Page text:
Fast 5: Additive Metal's Commercial Aviation Prospects
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Fast 5: Additive Metal's Commercial Aviation Prospects

Dec 27, 2023

Michael Canario, CEO of Norsk Titanium

Additive metal manufacturing has made rapid progress in spacecraft that do not carry passengers, but certification standards for passenger-carrying commercial aircraft are much tougher. Norsk Titanium put the first additive metal structural part on Boeing 787s in 2017, added more 787 parts later and continues to develop additive metal parts for commercial aircraft. Norsk Titanium CEO Michael Canario speaks with Aviation Week about the prospects for additive metal in commercial aircraft.

How did the pandemic affect progress on additive metal manufacturing for aerospace?

There was definitely an impact to the commercial side of the business as the OEMs paused to adapt to the uncertain environment. Norsk took that time to focus on our defense and industrial customers. Now that air travel is returning to pre-pandemic levels, the OEMs are increasing production rates and looking for solutions to raw material scarcity and, of course, cost-out opportunities. Additive is definitely part of the solution set, and we are seeing the OEMs investing more in additive.

You use direct energy deposition (DED) to make titanium parts for aircraft. What are the advantages of DED for commercial aircraft, and for which parts is it best suited? How large is the potential market for DED titanium in commercial aviation?

The main advantages of DED are always going to be cost and schedule. At the same time, we also offer our customers a much more efficient alternative to existing raw material supply chains. Norsk's wire based rapid plasma deposition [RPD, a type of DED] process uses significantly less raw material and energy, thus reducing the risk to supply chain disruption. Wire DED processes are directly applicable to large structural components that would traditionally be produced as a forging or casting. There will undoubtedly be applications better suited to traditional production methods, but over time, we see wire DED displacing a significant amount of today's structural forging and casting market. In addition to new part production, there is also a significant MRO opportunity for DED processes. We recently re-manufactured articles for Kongsberg Defence & Aerospace. The adaptation of the RPD process we used is directly applicable to the repair market.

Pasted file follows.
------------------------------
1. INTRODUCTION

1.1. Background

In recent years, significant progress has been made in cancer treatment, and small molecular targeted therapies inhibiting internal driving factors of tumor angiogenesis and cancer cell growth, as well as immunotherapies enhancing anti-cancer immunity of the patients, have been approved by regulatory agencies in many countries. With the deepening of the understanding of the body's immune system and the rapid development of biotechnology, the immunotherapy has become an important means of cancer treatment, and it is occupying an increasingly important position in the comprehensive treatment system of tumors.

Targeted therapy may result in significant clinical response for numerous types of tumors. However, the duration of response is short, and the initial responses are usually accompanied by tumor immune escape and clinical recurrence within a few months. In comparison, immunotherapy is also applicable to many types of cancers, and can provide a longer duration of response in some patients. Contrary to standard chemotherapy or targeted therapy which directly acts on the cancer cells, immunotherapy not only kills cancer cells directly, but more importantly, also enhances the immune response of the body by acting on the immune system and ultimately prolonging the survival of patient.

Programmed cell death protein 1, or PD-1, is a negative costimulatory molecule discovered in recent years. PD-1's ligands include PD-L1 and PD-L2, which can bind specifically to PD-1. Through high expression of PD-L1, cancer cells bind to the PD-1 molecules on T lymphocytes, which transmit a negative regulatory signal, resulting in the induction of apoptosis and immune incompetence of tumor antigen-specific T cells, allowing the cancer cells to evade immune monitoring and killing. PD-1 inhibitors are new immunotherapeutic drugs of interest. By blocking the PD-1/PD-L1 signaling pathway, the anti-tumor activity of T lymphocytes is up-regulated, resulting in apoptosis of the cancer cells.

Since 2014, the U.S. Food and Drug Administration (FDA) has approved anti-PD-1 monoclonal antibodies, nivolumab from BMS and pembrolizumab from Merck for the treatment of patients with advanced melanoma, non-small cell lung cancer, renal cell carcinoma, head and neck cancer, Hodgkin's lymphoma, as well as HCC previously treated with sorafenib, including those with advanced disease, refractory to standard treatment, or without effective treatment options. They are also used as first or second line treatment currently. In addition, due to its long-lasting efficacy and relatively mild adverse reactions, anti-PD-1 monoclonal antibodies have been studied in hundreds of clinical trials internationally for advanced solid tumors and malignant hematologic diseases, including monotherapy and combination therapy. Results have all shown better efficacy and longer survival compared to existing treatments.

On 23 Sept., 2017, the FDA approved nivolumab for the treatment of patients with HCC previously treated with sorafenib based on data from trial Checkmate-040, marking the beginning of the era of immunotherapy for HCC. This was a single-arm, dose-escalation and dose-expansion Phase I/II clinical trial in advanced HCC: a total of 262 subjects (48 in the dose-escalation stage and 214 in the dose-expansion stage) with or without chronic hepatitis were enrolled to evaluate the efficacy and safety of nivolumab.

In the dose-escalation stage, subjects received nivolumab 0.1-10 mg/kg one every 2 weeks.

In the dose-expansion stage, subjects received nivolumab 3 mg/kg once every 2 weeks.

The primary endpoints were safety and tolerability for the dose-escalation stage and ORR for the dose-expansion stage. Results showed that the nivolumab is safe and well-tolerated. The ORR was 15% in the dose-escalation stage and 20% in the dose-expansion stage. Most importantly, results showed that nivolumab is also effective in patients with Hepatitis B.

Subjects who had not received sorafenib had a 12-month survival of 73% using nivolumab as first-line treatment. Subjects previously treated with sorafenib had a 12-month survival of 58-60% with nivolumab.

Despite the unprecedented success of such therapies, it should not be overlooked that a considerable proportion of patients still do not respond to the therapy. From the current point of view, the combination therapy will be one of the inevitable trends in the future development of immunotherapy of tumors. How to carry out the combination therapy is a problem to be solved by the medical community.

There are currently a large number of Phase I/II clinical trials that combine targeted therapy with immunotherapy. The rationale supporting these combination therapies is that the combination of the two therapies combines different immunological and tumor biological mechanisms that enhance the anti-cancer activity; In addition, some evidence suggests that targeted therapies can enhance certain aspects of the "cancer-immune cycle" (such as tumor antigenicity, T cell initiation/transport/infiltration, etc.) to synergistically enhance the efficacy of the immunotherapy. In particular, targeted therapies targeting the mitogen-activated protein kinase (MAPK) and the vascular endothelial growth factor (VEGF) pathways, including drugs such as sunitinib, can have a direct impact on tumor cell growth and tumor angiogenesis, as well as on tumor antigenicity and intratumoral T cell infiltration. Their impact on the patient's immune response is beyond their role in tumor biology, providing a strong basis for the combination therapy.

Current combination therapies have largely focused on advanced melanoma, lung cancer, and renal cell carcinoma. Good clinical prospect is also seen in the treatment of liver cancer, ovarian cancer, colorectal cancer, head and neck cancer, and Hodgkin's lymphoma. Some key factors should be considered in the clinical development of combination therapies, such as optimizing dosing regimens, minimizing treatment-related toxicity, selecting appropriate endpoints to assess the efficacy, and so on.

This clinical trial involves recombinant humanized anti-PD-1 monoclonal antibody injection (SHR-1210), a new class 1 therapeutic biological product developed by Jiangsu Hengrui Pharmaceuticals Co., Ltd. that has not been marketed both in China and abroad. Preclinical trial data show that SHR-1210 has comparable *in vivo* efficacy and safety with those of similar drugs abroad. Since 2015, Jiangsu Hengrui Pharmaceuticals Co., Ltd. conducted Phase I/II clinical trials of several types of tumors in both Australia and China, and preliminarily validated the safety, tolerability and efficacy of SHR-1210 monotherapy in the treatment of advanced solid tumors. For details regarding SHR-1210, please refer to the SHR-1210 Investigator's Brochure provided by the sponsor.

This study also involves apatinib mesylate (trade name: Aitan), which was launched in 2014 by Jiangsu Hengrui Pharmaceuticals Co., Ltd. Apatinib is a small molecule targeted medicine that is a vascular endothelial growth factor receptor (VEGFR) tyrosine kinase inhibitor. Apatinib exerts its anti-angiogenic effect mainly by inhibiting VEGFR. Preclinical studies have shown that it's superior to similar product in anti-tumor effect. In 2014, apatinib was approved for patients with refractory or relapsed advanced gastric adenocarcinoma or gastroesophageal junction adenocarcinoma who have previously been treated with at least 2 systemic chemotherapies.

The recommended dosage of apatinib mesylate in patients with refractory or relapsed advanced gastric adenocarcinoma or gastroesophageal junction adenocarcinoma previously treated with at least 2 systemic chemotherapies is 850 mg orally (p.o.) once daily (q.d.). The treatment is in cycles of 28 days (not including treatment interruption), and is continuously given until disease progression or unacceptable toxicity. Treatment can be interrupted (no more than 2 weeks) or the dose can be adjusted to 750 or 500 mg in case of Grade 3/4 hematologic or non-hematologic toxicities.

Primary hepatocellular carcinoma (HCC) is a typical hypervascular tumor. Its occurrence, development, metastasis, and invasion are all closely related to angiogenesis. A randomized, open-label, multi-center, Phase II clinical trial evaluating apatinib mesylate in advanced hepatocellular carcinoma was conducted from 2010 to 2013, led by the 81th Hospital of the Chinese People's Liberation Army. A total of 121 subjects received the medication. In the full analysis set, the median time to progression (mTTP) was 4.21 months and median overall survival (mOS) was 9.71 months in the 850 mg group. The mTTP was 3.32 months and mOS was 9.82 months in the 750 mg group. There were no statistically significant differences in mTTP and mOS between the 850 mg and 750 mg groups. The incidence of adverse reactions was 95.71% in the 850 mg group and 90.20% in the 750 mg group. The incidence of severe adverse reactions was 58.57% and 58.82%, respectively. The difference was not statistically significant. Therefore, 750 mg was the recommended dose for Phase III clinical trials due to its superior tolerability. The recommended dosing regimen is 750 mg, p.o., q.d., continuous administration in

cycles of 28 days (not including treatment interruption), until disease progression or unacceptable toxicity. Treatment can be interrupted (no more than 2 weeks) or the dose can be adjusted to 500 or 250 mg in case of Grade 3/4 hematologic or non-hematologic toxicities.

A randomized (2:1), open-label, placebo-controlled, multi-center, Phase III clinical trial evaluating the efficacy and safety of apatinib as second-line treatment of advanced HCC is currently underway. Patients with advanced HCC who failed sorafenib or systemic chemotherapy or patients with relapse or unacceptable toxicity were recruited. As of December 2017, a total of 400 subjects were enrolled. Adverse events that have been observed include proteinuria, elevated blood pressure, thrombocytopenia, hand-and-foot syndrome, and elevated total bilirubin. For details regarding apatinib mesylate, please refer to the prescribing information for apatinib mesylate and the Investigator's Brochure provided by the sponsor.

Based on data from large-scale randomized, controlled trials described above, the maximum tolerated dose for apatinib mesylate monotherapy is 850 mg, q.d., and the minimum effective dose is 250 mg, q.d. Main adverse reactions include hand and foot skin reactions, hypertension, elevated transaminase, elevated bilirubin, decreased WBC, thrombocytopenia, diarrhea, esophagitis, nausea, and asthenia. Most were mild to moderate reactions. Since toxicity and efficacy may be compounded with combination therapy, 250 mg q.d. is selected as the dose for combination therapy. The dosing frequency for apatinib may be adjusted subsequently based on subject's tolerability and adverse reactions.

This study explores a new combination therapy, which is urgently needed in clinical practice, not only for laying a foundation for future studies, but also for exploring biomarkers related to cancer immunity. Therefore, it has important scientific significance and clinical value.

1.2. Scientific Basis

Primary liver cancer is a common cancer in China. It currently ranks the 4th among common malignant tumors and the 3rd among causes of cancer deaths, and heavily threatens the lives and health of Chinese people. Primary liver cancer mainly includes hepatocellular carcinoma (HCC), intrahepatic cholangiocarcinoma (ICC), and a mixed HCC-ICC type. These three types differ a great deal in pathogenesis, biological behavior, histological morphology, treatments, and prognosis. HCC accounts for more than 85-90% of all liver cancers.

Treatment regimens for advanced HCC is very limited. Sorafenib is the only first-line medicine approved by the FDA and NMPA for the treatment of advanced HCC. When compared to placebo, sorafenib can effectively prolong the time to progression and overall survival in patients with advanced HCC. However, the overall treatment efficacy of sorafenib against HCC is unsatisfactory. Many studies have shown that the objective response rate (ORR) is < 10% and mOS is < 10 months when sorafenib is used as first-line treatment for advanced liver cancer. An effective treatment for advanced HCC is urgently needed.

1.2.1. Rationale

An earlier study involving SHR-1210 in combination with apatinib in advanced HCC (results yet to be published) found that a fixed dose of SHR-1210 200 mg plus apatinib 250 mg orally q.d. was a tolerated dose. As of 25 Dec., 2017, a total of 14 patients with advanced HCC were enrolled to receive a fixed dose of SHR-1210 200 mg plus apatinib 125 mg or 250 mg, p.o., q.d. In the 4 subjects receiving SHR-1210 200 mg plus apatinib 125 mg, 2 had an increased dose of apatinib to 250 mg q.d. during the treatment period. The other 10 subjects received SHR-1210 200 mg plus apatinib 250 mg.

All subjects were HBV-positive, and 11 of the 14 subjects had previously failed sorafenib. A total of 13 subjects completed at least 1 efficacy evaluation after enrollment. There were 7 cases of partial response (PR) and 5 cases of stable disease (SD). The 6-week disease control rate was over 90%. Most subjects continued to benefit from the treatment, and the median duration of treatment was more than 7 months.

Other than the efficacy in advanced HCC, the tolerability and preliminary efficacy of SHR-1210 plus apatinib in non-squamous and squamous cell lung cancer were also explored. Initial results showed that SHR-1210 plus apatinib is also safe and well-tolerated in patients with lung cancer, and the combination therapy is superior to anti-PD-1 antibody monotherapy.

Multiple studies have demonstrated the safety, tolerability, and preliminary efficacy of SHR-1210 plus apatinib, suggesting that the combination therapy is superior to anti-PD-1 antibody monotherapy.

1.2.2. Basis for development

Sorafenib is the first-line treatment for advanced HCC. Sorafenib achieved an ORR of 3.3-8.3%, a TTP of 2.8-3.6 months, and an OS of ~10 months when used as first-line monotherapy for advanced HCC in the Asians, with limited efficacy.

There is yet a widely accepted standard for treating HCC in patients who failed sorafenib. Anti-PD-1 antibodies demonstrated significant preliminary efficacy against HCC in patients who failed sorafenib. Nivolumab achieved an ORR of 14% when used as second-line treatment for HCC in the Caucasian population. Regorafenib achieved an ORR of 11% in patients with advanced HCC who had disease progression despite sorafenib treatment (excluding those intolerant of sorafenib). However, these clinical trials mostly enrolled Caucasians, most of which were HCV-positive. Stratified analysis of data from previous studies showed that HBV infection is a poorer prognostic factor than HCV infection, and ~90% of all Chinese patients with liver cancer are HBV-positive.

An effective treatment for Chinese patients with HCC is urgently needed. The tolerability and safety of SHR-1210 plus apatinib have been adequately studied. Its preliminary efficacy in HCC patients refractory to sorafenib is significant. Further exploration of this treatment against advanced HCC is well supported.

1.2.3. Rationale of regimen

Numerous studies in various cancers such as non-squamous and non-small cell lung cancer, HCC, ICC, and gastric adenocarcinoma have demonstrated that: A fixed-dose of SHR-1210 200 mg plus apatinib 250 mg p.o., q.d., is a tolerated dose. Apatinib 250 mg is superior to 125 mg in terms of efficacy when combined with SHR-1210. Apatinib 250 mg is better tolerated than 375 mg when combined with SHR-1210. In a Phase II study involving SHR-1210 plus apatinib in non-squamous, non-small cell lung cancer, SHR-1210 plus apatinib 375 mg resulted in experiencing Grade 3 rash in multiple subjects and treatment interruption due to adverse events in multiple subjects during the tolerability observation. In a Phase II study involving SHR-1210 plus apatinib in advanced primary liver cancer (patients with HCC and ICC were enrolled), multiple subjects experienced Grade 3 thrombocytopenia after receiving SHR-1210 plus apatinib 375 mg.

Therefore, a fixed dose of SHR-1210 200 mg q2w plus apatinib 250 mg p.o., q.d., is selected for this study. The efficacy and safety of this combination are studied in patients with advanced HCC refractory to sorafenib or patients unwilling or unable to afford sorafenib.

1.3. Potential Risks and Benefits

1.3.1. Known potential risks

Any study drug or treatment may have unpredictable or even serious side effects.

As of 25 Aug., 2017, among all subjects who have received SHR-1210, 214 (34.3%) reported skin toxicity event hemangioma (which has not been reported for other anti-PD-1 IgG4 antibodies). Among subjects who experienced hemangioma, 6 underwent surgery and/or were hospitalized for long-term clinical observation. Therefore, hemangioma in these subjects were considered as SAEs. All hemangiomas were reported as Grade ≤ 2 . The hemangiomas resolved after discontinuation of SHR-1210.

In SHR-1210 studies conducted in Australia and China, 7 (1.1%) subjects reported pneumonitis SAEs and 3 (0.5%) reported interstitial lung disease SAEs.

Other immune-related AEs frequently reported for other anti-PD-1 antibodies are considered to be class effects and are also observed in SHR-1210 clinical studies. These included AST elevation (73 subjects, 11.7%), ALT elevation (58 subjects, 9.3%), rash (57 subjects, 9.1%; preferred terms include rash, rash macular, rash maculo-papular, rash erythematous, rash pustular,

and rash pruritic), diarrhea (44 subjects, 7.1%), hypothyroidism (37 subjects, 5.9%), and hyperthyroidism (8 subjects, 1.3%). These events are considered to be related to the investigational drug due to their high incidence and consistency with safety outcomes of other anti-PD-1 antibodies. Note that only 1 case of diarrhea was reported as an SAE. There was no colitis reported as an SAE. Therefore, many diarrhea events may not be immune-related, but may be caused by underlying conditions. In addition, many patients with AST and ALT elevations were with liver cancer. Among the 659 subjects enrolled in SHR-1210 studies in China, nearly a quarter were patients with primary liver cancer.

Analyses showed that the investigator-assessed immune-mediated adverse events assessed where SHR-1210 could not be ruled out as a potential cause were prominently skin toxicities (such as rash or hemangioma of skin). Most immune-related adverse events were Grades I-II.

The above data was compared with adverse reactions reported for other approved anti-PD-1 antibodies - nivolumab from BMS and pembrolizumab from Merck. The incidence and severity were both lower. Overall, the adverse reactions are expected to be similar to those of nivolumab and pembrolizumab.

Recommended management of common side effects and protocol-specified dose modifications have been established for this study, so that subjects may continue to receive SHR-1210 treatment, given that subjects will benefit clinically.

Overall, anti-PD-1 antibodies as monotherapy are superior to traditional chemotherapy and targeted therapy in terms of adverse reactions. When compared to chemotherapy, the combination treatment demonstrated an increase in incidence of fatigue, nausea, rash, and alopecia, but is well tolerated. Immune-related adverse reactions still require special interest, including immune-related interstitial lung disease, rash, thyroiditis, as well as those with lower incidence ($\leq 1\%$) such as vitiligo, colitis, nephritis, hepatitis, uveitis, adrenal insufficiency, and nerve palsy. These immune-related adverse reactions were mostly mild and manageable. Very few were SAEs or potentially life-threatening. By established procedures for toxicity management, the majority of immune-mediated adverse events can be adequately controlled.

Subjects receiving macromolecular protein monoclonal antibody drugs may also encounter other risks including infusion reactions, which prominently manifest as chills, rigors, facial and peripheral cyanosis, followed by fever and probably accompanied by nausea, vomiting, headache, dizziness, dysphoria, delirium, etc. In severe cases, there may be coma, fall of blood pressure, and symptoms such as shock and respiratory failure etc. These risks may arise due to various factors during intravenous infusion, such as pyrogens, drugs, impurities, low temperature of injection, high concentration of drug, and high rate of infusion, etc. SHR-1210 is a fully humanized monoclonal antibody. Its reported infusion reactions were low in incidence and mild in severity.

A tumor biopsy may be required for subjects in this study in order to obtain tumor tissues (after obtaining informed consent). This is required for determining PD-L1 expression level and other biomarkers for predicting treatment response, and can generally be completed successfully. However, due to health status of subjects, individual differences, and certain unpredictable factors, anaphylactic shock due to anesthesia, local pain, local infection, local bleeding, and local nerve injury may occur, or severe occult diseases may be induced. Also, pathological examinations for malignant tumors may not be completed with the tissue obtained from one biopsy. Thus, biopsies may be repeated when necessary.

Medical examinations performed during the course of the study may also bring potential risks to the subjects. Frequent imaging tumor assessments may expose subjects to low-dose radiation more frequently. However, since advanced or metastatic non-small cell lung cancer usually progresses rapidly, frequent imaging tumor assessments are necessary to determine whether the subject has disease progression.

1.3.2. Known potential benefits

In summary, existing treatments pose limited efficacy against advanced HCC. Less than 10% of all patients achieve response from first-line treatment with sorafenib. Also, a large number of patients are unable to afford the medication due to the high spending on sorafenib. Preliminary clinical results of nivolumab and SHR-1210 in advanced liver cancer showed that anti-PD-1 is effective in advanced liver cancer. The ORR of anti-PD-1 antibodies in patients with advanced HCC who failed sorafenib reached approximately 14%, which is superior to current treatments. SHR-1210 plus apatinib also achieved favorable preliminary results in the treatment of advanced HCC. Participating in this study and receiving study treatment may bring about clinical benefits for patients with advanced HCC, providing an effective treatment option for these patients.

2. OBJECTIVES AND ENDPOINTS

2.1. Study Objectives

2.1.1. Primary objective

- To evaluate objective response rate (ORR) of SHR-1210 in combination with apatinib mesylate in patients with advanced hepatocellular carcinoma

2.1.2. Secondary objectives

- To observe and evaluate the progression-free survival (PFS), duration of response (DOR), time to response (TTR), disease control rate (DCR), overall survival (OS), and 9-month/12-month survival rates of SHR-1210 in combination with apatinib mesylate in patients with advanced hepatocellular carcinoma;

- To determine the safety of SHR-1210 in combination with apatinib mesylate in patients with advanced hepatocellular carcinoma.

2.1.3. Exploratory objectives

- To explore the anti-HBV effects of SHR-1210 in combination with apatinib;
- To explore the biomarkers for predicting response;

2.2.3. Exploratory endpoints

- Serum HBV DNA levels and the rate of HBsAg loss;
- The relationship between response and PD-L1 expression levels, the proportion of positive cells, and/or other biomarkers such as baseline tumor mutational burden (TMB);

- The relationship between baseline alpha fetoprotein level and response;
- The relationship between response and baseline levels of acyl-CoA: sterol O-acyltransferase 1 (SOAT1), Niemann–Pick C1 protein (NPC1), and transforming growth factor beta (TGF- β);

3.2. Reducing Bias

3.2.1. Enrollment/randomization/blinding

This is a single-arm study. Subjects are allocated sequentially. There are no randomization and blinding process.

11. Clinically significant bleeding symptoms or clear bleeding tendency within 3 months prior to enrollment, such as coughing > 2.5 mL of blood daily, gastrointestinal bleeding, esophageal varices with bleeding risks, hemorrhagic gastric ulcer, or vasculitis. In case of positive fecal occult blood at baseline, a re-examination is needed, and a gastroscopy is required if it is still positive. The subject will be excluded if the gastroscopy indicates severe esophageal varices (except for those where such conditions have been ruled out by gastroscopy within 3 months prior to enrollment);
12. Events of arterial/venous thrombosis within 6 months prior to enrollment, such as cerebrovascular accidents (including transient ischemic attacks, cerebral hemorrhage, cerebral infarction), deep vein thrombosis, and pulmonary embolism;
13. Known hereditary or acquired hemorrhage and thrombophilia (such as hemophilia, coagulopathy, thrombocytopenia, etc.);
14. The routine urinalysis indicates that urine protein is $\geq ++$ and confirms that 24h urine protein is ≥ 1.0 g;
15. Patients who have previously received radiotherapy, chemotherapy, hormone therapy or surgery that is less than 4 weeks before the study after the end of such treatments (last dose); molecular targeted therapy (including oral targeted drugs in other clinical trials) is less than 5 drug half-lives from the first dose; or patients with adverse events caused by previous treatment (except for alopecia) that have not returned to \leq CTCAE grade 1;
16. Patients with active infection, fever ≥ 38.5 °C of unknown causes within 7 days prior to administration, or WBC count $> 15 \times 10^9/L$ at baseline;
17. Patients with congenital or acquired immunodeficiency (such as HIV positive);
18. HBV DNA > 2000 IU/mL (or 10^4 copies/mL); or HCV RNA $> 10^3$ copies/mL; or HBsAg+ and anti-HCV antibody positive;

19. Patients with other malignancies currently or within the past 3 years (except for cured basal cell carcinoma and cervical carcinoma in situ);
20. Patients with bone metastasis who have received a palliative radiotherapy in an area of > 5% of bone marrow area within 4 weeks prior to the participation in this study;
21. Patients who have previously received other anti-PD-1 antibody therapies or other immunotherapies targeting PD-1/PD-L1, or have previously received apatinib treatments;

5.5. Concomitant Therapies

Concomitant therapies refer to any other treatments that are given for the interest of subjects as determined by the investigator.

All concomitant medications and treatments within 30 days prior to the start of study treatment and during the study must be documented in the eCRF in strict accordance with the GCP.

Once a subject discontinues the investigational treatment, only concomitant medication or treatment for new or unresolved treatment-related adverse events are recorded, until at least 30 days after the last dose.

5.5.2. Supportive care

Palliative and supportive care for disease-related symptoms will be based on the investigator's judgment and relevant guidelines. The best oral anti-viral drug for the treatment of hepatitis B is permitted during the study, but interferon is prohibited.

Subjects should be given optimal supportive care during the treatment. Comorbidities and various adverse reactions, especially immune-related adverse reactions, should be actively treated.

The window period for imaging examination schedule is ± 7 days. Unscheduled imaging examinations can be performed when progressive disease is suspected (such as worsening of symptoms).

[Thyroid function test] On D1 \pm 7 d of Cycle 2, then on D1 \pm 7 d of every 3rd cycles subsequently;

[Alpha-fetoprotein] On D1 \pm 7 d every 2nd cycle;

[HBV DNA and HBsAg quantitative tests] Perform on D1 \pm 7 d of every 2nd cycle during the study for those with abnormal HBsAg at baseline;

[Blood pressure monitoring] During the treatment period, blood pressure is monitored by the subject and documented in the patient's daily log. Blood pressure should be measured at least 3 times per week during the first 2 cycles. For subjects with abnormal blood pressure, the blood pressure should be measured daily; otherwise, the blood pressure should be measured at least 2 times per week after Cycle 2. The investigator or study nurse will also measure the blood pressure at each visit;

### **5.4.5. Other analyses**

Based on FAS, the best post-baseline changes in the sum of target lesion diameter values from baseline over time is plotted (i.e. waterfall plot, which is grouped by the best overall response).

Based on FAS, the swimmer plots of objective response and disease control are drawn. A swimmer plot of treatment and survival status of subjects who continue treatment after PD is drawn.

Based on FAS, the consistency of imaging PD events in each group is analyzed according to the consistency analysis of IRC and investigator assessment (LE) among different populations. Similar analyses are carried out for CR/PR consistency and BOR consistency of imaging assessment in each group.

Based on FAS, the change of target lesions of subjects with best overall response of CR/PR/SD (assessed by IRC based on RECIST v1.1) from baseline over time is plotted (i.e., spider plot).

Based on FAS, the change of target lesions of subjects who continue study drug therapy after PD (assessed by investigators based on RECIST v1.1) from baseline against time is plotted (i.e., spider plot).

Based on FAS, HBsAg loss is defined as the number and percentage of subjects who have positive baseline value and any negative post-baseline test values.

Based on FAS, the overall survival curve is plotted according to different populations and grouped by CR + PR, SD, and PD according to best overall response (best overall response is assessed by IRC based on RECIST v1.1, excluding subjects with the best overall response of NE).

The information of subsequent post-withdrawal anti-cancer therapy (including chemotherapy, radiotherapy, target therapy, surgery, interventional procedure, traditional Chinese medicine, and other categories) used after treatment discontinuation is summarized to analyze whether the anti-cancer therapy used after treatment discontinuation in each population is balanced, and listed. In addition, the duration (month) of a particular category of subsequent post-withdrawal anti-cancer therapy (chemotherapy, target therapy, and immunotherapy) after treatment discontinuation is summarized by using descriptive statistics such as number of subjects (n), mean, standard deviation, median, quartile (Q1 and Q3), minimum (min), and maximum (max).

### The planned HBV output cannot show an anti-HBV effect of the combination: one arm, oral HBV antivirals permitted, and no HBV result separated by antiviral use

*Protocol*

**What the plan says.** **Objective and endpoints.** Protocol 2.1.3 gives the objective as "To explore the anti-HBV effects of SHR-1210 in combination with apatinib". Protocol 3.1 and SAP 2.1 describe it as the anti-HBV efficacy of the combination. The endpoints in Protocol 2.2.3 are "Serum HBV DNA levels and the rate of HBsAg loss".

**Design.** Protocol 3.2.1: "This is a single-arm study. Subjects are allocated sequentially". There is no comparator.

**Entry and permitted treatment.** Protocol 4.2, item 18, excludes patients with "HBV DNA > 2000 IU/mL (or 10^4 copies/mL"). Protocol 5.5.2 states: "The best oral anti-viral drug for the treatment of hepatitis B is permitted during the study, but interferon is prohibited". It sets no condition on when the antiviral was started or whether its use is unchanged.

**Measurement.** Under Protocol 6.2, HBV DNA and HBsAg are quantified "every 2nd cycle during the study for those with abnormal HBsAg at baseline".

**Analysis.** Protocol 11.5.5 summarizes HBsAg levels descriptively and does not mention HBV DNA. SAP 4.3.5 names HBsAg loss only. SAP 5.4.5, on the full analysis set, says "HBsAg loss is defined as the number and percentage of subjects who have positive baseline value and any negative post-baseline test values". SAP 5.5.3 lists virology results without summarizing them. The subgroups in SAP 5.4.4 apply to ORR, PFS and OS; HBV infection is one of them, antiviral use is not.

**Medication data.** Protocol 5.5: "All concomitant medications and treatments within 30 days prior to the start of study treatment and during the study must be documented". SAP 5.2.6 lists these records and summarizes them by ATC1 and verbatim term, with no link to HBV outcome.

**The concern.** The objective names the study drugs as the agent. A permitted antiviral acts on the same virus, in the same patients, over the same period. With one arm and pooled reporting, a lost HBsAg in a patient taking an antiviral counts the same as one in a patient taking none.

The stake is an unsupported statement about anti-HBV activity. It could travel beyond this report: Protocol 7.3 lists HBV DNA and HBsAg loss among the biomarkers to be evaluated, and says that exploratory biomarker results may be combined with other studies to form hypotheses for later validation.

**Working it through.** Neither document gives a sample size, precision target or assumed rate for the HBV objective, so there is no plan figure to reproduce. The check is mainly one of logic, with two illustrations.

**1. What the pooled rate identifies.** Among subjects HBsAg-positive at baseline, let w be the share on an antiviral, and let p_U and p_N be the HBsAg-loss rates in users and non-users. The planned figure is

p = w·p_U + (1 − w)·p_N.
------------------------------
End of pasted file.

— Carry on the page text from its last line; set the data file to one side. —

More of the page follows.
So far, I believe you have used DED to replicate parts made by conventional methods. Do you plan eventually to use the design freedom offered by additive to design entirely new parts?

Absolutely. We have purposely taken a measured approach in introducing our RPD process with the OEMs. First, we need to get the designers and regulators familiar with the technology by directly replacing existing parts, then we will move into more complex parts designed from the outset to take full advantage of the technology. We have already seen OEMs moving in this direction, using our process to print small flanges on assemblies that were previously riveted together.

What are the major hurdles that are slowing adoption of additive metal production for commercial aviation? How does Norsk plan to overcome these hurdles?

We have spent more than 15 years and the majority of our investment on developing our process and proving that it is controlled and repeatable. The OEMs and regulators have decades of process control experience in traditional manufacturing processes. With additive's ability to record every manufacturing process parameter and determine the impact on material performance, we have been able to achieve that same level of understanding in a dramatically shorter time.

How long do you estimate it will take customers and regulators to accept additive metal use in commercial aviation as readily as they accept casting metal parts?

The OEMs have material specifications in place for wire-based DED processes today. As more vendors qualify to those specifications, the Tier 1 contractors will want to take full advantage of the raw material, energy, cost and schedule savings. This will unfold over the next few years as the OEMs work technology insertion on existing products. As the OEMs introduce new airframes later this decade, I fully expect additive to be included as a baseline material in the design.